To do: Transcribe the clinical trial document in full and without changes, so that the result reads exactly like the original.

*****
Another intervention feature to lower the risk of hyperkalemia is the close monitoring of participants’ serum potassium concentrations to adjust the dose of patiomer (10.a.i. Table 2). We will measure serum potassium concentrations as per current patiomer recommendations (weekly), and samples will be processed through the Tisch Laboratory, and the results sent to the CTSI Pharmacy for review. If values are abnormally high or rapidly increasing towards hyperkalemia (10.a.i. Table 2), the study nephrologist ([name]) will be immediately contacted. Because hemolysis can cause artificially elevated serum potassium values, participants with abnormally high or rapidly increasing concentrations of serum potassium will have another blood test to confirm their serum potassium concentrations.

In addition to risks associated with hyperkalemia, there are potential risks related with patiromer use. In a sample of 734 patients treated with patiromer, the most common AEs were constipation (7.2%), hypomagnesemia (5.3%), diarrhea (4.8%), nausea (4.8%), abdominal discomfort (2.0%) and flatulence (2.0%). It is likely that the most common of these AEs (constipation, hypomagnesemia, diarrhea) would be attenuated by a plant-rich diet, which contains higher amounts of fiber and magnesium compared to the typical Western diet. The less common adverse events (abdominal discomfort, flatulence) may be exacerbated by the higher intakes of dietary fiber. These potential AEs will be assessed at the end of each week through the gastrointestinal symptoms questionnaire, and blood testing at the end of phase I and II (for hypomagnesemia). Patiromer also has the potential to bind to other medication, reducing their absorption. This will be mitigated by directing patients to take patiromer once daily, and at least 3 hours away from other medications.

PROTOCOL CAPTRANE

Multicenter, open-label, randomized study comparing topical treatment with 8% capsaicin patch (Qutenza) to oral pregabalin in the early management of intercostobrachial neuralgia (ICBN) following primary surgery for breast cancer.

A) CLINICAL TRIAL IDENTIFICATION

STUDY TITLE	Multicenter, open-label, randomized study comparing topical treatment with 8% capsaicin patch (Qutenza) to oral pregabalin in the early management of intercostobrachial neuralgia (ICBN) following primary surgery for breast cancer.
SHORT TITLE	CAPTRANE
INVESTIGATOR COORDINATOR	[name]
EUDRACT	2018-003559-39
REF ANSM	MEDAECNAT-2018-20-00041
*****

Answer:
Another intervention feature to lower the risk of hyperkalemia is the close monitoring of participants’ serum potassium concentrations to adjust the dose of patiomer (10.a.i. Table 2). We will measure serum potassium concentrations as per current patiomer recommendations (weekly), and samples will be processed through the Tisch Laboratory, and the results sent to the CTSI Pharmacy for review. If values are abnormally high or rapidly increasing towards hyperkalemia (10.a.i. Table 2), the study nephrologist ([name]) will be immediately contacted. Because hemolysis can cause artificially elevated serum potassium values, participants with abnormally high or rapidly increasing concentrations of serum potassium will have another blood test to confirm their serum potassium concentrations.

In addition to risks associated with hyperkalemia, there are potential risks related with patiromer use. In a sample of 734 patients treated with patiromer, the most common AEs were constipation (7.2%), hypomagnesemia (5.3%), diarrhea (4.8%), nausea (4.8%), abdominal discomfort (2.0%) and flatulence (2.0%). It is likely that the most common of these AEs (constipation, hypomagnesemia, diarrhea) would be attenuated by a plant-rich diet, which contains higher amounts of fiber and magnesium compared to the typical Western diet. The less common adverse events (abdominal discomfort, flatulence) may be exacerbated by the higher intakes of dietary fiber. These potential AEs will be assessed at the end of each week through the gastrointestinal symptoms questionnaire, and blood testing at the end of phase I and II (for hypomagnesemia). Patiromer also has the potential to bind to other medication, reducing their absorption. This will be mitigated by directing patients to take patiromer once daily, and at least 3 hours away from other medications.

PROTOCOL CAPTRANE

Multicenter, open-label, randomized study comparing topical treatment with 8% capsaicin patch (Qutenza) to oral pregabalin in the early management of intercostobrachial neuralgia (ICBN) following primary surgery for breast cancer.

A) CLINICAL TRIAL IDENTIFICATION

STUDY TITLE	Multicenter, open-label, randomized study comparing topical treatment with 8% capsaicin patch (Qutenza) to oral pregabalin in the early management of intercostobrachial neuralgia (ICBN) following primary surgery for breast cancer.
SHORT TITLE	CAPTRANE
INVESTIGATOR COORDINATOR	[name]
EUDRACT	2018-003559-39
REF ANSM	MEDAECNAT-2018-20-00041